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Paris votes to ban two-wheeled ‘nuisance’

Residents of the French capital have voted overwhelmingly to rid the streets of rental e-scooters

Nine out of ten Parisians have voted in favor of banning rental electric scooters from the city’s streets. Once seen as a pioneering form of green transport, the scooters rapidly became a scourge as users flouted traffic laws and caused crashes and injuries.

Voters chose to ban the scooters by 89% to 10% in a “public consultation” on Sunday organized by Mayor Anne Hidalgo. Though the vote was non-binding, Hidalgo has vowed to implement the ban from September onwards.

The measure covers scooters rented to tourists and visitors by companies such as Lime, Dott, and Tier. These three firms own nearly 15,000 e-scooters, which users book via smartphone apps. The ban will not affect privately-owned scooters.


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Hidalgo welcomed scooter rental firms to the city in 2018, claiming that the motorized two-wheelers would relieve traffic congestion and lure people out of carbon-emitting cars. More than a dozen companies moved into the rental market, but residents soon complained about riders weaving precariously in between traffic, mounting sidewalks, and abandoning the scooters on roads, in parks, and even in the River Seine.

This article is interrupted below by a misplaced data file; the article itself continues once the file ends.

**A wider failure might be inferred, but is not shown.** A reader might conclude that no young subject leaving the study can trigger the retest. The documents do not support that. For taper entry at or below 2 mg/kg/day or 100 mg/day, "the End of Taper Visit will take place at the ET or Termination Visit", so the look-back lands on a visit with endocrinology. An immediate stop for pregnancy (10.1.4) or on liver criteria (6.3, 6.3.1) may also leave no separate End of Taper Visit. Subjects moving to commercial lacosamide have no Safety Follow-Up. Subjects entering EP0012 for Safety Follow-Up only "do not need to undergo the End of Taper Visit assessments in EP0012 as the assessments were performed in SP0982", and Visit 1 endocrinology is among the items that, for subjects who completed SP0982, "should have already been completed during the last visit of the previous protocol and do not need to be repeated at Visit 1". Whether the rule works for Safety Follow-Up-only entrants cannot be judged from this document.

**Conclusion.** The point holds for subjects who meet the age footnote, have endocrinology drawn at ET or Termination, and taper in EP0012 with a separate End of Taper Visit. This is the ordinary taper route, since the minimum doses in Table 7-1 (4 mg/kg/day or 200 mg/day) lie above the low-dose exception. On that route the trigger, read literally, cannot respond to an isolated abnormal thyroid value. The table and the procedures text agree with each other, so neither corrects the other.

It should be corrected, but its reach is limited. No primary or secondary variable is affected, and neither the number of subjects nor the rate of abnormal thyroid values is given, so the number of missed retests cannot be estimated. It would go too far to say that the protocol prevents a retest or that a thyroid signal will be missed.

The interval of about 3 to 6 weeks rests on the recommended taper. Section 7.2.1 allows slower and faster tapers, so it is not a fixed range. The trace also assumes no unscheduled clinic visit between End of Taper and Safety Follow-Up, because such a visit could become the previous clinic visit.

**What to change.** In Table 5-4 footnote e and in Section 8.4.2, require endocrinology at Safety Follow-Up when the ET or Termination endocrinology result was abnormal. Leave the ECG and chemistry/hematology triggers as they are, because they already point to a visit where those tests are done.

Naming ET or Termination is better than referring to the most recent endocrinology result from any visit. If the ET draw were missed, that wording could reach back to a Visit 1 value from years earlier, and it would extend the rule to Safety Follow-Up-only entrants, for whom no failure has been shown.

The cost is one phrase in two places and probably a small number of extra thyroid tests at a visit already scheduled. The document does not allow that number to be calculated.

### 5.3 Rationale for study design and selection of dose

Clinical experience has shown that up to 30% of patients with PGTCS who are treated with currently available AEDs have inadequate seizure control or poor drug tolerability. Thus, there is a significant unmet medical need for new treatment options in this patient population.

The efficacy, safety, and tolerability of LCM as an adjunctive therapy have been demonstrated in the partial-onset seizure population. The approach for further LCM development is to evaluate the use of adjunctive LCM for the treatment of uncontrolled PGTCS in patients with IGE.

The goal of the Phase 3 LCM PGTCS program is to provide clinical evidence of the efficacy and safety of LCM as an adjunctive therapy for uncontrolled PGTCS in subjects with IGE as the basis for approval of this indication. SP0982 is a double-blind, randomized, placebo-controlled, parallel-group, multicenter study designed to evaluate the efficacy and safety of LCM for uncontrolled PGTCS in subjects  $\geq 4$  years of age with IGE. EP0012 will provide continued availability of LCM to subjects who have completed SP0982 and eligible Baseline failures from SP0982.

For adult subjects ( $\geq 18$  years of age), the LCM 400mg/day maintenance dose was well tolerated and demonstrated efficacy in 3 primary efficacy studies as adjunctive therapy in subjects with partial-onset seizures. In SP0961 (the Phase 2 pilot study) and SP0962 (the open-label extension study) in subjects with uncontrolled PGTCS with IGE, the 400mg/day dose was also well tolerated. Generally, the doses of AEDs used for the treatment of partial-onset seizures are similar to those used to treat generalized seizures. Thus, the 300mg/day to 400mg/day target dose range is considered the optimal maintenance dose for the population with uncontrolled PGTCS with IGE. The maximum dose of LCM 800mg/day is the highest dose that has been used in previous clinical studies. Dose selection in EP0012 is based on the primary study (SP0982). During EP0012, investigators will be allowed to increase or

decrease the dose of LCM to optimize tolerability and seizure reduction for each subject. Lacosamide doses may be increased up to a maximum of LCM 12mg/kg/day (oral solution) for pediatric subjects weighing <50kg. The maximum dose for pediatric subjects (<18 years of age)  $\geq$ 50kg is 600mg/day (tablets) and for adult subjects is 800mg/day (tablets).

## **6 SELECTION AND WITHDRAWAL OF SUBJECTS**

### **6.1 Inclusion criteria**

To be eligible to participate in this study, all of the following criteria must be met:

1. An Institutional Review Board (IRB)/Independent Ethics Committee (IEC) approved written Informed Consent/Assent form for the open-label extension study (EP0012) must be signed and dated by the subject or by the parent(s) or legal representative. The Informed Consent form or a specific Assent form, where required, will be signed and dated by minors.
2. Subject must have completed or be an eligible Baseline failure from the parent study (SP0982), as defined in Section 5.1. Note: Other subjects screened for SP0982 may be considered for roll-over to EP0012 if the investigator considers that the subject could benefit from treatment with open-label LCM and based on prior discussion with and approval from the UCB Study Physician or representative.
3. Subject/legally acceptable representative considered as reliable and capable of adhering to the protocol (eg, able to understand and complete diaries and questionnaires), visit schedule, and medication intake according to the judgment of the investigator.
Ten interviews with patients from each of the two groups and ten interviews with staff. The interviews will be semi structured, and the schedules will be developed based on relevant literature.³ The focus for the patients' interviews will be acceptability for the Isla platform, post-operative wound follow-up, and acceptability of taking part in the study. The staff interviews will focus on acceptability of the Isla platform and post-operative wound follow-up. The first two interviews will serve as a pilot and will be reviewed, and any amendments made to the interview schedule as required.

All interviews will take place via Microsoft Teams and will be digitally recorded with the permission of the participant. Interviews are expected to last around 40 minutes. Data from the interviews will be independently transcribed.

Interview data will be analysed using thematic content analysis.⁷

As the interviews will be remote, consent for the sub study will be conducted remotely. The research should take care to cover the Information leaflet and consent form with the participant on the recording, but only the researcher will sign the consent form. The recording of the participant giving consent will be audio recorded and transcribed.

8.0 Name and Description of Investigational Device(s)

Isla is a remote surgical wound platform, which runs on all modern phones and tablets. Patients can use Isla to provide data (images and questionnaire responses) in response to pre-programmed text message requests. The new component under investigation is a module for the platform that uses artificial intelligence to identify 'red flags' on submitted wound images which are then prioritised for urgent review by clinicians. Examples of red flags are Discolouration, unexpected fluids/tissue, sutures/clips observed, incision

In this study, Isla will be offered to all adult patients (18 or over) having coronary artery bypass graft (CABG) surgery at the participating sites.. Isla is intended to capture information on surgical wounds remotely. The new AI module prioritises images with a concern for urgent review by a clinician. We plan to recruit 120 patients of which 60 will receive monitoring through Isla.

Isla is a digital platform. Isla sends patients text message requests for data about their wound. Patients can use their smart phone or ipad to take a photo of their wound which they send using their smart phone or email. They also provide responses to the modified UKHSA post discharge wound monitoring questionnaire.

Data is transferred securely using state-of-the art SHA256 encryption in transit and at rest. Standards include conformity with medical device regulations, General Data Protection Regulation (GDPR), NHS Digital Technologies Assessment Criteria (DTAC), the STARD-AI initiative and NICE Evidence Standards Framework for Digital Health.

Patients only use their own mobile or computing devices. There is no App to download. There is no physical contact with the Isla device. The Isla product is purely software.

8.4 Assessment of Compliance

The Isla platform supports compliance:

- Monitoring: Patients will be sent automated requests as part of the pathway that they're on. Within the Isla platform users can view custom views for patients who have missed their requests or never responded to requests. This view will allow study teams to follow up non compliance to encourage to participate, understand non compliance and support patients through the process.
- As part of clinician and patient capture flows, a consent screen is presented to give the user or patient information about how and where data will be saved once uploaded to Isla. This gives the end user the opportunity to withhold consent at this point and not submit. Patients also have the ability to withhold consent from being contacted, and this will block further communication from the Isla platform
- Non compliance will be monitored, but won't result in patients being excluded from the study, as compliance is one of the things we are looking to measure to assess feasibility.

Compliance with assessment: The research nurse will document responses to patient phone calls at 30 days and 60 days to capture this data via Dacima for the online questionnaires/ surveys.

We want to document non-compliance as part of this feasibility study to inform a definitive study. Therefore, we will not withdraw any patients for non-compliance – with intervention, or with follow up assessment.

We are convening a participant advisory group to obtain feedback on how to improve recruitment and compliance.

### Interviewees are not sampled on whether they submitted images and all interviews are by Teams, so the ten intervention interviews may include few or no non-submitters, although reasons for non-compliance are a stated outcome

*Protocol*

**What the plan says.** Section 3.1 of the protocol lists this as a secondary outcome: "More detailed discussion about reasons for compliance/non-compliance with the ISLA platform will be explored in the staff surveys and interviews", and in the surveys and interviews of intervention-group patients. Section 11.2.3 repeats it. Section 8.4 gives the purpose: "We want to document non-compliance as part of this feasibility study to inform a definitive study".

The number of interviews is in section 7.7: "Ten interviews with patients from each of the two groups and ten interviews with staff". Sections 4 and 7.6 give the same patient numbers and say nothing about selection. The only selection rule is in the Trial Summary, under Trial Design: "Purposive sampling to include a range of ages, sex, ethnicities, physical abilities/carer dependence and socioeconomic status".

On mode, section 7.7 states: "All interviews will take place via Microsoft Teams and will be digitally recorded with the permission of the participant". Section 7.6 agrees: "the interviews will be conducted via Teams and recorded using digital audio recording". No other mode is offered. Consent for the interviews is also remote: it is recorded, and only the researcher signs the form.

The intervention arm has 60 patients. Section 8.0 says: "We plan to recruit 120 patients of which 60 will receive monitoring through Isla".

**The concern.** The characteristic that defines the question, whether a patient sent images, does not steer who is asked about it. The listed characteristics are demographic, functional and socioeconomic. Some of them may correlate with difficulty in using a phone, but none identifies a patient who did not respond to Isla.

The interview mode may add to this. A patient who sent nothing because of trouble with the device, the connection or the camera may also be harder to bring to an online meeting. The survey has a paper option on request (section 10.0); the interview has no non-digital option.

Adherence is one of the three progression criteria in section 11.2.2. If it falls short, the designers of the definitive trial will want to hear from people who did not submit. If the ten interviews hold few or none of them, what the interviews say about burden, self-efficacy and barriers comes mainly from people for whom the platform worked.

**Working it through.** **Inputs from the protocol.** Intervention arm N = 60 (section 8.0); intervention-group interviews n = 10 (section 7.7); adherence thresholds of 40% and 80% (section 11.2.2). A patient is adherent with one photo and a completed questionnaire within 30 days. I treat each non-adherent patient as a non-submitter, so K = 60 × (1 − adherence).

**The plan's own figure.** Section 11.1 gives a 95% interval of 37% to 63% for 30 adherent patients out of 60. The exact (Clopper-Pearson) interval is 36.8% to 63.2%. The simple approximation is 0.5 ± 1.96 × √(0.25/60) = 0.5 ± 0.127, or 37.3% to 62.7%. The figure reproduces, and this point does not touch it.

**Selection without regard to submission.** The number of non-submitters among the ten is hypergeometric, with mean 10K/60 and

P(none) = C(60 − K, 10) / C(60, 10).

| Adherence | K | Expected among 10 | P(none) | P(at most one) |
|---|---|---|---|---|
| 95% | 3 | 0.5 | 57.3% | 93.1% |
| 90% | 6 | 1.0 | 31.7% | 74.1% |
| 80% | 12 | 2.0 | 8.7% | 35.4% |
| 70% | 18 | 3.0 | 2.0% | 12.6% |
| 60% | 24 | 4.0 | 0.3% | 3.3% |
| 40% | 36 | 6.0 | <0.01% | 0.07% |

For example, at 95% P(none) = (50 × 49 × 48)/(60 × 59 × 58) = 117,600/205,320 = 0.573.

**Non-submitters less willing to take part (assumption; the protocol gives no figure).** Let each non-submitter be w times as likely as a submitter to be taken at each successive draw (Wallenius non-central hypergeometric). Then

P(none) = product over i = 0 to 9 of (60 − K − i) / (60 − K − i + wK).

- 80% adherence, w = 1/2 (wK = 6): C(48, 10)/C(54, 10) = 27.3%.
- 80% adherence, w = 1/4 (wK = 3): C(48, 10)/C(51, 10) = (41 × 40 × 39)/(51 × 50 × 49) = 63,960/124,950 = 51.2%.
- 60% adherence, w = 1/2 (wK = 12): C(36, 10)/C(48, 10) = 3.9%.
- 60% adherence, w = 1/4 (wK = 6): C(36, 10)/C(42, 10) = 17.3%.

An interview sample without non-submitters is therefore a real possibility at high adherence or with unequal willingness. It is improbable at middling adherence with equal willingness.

A rider was hit by a car and killed in Paris’ first e-scooter accident in 2019. Last year saw 34 people killed and 600 others seriously injured across France while riding e-scooters or similar mobility devices, according to France’s national road safety agency. Pedestrians have suffered too, with an Italian woman killed in 2021 after she was hit by a scooter carrying two passengers.

In the five years since she opened Paris up to the scooter rental companies, Hidalgo has changed her tune. “Self-service scooters are a source of tension and worry” for locals, she told the AFP last week, claiming that a ban would “reduce nuisance” on the streets.


Following the vote, Paris will become the first EU capital to ban rental e-scooters entirely. Copenhagen outlawed the devices in 2020, but allowed them to return the following year with some stiffer restrictions. After a string of accidents in 2021, Moscow authorities imposed a 15kph (9mph) speed limit on e-scooters in the center of the Russian capital. 

April 04, 2023 at 08:59PM


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